The design and verification of current and next gen mixed-signal designs require a deep understanding of how it will be used.
Mixed-signal devices are at the heart of many advanced systems today because of the need to interact with the outside world, but designing and verifying these systems is getting harder.
There are several reasons for this. First, almost all of these devices now have to be lower power than in the past, and in the analog space it’s not as simple as just dialing down part of a block. Second, it requires a deep understanding of the intricacies of this domain, not just the possible use cases. And finally, there is a long list of Verification tradeoffs that need to be made to get these designs to tapeout.
“Cars today have a lot of mixed signal content in them, and a lot of that is becoming low power because in self-driving cars you have this need to communicate,” said Krishna Balachandran, product management director at Cadence. “There are many sensors, and all kinds of [readings] have to be picked up. Sensors are analog components primarily, which then have a digital front end because the data that is gathered has to be converted from the analog to the digital domain. Then it has to be sent to different processing units, which are digital chips, and then some kind of action has to be taken where the signal has to be converted back into analog for the car to do anything — to make a turn or prevent you from getting hit, or perform lane assistance. All of these driver assist features being developed are all mixed-signal, and they have to be low power. This is why the whole auto industry is about mixed signal, and increasingly, mixed-signal, low-power,”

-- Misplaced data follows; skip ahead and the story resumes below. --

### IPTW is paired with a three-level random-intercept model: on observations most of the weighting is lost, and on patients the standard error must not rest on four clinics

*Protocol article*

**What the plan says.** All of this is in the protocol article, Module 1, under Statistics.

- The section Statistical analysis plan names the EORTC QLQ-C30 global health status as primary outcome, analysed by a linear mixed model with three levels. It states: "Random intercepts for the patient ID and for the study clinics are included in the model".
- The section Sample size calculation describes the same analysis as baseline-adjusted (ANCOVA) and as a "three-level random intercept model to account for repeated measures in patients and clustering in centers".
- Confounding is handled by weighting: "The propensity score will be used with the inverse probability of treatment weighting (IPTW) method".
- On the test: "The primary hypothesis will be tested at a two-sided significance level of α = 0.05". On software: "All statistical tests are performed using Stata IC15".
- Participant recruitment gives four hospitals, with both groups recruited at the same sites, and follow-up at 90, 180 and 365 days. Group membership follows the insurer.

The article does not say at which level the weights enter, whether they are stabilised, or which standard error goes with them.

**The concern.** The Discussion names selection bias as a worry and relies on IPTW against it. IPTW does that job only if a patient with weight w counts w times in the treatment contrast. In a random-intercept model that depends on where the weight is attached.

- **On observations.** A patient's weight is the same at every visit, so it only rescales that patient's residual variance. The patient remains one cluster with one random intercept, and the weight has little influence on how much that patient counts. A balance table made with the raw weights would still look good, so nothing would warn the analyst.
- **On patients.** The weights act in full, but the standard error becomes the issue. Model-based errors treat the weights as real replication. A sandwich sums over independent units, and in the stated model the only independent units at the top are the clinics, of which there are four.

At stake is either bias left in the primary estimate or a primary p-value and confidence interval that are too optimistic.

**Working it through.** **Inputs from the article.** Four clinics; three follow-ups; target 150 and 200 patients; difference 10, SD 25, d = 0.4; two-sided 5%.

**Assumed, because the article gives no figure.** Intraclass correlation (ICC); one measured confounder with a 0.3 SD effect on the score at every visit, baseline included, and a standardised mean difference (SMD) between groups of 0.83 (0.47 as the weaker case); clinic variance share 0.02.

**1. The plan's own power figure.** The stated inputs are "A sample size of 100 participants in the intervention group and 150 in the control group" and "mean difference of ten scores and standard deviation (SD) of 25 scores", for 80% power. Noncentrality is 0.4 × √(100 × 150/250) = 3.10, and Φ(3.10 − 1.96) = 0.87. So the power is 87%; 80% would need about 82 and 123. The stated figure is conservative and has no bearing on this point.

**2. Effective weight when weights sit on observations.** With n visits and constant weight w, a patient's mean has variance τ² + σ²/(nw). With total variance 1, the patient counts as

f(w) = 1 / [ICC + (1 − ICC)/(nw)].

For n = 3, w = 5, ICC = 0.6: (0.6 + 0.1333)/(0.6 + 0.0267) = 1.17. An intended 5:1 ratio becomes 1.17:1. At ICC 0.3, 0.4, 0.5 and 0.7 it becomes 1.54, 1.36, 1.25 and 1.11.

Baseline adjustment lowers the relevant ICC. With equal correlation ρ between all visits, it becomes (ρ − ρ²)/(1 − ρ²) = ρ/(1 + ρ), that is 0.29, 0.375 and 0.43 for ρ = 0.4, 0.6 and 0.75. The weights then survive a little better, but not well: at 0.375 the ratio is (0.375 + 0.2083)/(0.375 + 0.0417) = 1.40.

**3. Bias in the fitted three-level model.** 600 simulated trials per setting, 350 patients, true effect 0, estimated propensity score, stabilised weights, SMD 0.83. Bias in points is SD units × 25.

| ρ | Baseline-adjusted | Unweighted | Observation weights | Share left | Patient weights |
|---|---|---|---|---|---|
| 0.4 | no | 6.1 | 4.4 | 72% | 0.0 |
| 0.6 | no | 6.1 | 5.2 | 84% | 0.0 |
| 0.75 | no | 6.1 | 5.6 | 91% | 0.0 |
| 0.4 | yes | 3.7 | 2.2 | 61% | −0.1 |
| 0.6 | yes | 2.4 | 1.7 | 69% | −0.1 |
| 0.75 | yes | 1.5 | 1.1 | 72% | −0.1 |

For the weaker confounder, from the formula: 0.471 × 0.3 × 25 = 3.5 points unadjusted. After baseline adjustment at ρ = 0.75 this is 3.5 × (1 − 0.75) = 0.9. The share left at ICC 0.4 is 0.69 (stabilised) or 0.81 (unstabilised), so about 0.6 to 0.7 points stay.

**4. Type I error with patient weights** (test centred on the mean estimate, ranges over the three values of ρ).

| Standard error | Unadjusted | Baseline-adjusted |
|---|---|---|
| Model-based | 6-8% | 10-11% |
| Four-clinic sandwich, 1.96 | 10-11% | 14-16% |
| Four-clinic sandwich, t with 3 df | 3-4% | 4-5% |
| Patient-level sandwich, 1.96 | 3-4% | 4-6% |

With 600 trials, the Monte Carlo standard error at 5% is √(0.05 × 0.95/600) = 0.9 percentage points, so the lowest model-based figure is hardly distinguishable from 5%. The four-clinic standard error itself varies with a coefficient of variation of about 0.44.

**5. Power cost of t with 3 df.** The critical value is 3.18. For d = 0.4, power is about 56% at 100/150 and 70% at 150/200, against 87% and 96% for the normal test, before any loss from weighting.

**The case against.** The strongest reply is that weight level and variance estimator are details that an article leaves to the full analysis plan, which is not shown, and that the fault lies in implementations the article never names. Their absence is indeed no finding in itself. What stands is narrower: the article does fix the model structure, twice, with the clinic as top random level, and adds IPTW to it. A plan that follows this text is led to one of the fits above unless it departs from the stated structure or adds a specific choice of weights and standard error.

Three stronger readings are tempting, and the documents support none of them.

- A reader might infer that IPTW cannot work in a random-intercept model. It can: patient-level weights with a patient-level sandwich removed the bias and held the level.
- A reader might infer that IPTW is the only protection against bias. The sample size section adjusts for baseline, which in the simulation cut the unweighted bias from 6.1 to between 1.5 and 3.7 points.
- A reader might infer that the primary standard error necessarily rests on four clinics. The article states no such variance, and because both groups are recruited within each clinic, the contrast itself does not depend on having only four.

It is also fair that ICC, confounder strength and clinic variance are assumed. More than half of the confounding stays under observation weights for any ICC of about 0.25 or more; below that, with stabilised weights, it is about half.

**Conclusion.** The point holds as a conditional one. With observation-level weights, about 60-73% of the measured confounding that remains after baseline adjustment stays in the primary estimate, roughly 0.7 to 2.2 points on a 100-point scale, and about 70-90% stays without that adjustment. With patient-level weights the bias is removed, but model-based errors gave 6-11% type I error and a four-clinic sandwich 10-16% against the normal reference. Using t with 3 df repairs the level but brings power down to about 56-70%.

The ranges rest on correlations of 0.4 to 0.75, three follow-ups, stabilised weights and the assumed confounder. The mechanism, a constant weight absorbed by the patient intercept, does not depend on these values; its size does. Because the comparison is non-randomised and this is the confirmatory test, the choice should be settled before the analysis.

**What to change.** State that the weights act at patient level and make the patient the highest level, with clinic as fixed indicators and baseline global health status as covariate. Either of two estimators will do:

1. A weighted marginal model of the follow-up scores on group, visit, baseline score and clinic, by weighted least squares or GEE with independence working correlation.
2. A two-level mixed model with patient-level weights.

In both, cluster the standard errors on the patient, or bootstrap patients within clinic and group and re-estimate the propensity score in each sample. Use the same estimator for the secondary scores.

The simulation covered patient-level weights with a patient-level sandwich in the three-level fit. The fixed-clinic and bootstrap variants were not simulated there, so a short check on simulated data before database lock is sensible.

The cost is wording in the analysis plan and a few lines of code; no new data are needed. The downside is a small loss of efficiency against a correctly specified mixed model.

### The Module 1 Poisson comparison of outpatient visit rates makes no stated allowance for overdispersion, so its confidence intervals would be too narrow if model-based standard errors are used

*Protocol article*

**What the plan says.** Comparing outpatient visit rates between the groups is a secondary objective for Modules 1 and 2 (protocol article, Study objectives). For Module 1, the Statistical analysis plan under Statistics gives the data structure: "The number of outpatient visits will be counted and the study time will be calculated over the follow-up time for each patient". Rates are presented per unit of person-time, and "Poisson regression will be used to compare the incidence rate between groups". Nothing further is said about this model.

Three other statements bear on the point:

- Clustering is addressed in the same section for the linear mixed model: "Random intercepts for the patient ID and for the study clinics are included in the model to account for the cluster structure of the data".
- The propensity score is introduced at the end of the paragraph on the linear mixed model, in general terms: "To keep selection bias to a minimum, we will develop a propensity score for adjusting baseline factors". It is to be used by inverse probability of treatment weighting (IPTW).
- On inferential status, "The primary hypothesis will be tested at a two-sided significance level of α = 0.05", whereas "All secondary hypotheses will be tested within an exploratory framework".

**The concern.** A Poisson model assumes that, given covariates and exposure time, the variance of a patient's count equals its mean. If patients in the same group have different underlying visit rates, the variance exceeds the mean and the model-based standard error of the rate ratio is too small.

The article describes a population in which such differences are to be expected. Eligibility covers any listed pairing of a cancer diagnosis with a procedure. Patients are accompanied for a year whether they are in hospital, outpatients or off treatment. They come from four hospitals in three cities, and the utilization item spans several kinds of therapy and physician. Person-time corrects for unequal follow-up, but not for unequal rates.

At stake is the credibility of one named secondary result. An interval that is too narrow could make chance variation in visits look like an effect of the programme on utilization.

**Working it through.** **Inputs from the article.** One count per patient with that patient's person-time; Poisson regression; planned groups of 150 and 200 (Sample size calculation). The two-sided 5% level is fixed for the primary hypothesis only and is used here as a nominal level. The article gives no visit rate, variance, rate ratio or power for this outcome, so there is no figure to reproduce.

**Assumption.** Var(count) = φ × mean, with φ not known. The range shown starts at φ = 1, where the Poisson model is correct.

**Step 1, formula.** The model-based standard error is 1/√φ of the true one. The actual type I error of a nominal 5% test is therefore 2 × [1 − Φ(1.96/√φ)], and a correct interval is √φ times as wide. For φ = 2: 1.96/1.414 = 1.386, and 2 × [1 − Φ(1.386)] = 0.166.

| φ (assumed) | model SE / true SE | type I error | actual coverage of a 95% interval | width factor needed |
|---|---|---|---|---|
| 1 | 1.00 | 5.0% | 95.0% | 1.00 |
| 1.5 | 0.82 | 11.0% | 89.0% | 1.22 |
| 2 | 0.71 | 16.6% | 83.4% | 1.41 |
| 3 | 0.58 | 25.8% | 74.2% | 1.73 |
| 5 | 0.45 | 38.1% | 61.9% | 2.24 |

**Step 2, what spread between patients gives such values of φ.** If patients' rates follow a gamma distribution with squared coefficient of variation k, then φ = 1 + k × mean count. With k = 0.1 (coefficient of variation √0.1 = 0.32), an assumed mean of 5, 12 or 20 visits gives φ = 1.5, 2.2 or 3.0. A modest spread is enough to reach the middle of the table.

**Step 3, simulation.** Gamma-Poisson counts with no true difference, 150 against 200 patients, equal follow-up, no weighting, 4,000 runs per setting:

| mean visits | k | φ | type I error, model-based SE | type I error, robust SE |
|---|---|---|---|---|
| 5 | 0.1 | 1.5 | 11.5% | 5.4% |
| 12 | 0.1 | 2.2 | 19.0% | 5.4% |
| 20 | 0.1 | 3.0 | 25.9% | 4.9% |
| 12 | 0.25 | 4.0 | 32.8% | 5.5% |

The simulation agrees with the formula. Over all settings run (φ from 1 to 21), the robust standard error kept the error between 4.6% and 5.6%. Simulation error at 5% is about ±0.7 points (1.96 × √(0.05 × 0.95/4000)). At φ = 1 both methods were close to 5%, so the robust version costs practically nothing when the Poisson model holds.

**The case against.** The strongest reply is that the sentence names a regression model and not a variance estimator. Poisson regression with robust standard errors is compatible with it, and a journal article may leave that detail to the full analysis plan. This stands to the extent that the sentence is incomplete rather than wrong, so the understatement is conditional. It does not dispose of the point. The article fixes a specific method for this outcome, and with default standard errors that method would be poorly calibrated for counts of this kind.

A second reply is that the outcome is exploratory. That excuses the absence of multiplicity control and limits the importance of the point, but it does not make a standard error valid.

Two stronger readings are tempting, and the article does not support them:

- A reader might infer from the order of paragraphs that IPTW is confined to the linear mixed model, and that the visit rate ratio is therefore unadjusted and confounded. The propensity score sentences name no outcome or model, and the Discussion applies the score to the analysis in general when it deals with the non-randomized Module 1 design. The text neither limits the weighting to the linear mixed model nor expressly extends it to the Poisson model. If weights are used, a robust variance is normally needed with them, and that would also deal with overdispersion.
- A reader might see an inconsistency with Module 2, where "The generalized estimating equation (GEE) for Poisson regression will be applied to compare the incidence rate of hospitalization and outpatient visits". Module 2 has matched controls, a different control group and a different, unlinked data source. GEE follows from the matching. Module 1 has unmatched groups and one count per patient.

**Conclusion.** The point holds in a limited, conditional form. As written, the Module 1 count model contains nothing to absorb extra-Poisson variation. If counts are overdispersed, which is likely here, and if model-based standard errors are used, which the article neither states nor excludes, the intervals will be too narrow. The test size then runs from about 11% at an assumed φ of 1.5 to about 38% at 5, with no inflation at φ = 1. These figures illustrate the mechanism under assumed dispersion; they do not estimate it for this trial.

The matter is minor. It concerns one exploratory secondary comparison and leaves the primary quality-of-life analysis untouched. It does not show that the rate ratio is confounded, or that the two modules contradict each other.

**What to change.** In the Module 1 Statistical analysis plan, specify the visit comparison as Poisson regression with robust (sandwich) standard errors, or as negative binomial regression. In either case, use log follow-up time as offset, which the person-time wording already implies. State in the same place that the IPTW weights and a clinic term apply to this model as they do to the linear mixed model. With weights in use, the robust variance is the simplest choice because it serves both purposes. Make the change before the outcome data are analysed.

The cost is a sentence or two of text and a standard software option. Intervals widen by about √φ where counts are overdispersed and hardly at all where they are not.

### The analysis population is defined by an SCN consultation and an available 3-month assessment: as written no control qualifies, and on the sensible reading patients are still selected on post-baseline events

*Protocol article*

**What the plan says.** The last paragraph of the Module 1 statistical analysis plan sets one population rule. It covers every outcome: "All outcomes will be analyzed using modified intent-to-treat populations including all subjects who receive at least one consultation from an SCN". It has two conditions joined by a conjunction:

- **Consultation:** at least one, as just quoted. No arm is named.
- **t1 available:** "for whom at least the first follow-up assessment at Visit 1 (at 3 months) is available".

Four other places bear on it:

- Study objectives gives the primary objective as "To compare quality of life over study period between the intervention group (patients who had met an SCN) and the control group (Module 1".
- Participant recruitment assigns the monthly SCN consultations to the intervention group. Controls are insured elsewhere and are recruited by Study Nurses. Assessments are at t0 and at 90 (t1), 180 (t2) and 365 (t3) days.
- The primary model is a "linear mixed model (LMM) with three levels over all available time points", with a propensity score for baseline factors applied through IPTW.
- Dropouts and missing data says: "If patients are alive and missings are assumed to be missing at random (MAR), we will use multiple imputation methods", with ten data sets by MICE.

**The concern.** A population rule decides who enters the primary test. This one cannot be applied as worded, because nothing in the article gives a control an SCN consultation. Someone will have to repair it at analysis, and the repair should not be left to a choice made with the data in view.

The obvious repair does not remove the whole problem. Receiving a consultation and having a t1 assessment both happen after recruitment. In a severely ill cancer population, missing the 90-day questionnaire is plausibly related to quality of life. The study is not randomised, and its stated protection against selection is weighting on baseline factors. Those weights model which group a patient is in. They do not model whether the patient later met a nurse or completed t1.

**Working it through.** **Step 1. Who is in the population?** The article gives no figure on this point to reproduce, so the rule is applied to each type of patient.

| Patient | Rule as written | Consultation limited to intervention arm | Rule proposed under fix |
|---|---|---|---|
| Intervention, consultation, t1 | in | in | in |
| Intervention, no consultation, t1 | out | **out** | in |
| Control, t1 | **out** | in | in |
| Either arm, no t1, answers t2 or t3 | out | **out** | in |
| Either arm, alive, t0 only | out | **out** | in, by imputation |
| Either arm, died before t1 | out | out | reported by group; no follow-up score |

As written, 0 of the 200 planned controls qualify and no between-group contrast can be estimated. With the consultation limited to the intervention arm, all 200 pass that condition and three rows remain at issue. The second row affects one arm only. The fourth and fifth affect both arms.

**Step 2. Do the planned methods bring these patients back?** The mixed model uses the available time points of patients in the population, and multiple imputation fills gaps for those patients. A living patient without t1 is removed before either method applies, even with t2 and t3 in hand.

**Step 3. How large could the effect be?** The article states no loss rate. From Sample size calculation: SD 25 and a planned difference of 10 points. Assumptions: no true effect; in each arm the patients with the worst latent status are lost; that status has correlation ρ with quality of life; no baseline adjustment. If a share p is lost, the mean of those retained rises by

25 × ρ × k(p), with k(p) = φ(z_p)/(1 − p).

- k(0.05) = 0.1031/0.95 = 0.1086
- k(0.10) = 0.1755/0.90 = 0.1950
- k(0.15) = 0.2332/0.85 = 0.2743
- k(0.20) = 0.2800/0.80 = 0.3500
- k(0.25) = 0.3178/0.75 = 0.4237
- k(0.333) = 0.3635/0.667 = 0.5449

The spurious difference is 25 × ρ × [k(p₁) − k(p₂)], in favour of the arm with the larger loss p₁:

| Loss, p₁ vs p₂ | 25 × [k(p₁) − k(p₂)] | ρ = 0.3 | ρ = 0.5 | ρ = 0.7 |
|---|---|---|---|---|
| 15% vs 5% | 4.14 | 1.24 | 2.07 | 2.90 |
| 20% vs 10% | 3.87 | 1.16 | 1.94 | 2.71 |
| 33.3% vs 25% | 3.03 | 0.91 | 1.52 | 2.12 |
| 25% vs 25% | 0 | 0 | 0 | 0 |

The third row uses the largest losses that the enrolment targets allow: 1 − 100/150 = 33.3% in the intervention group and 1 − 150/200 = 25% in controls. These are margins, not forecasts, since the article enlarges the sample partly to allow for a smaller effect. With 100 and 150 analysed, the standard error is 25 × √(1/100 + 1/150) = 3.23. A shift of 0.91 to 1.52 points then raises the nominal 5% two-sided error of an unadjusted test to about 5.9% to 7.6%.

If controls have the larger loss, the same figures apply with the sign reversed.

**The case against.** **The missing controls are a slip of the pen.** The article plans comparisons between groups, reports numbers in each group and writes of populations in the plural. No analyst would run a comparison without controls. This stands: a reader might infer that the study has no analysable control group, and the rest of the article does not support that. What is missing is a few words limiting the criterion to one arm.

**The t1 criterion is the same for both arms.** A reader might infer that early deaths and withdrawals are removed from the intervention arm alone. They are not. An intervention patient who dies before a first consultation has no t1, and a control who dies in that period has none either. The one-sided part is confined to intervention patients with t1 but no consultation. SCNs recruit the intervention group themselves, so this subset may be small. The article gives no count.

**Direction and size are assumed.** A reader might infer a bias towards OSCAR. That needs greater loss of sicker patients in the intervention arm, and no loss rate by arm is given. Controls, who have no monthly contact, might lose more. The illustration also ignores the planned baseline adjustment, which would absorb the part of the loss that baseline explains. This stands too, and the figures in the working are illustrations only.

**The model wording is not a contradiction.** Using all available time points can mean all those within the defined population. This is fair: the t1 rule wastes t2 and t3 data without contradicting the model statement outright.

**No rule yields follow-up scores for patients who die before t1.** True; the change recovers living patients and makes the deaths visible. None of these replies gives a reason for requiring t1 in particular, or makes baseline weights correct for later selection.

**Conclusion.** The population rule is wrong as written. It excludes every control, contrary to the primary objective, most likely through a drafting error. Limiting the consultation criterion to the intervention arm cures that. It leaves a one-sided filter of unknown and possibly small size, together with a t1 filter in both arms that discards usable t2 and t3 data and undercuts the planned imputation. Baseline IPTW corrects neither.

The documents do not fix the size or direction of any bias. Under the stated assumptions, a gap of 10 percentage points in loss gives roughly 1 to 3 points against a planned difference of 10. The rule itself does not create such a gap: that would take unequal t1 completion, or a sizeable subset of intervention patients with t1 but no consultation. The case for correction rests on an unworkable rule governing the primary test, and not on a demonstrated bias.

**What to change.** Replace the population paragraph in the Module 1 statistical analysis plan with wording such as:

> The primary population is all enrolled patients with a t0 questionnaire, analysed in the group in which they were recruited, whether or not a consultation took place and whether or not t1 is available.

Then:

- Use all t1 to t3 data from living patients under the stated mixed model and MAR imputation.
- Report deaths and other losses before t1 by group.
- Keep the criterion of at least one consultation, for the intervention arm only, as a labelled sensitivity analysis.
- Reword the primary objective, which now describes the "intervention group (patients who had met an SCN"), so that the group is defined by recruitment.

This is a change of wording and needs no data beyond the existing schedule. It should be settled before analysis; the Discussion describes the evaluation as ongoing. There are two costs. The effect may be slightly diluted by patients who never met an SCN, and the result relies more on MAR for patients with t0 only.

Further, he contends that essentially every mixed-signal design is a low power design, driven by the automotive space as well as the Internet of Things.
Defining the power intent of a design has been the subject of standards efforts for the better part of a decade. “Specification of power intent using UPF (Unified Power Format) has been widely adopted for low power designs,” said Mary Ann White, director of product marketing at Synopsys. “UPF allows definition of a supply network that has traditionally been used for digital designs.”
However, she said many of today’s low power designs contain more and more analog content, where designers would like to extend the supply network definition to their mixed-signal designs. The challenges associated with this is include accounting for analog supplies and voltage levels that connect to digital blocks, and vice-versa.
It’s clear that progress is being made in this area. There are commercial EDA tools from Synopsys, Cadence, Mentor Graphics and others that allow designers to specify their mixed-signal power supply network entirely in UPF and automatically handle how the voltage levels will be translated across the analog-digital power domains or boundaries. But this remains a difficult challenge for design teams.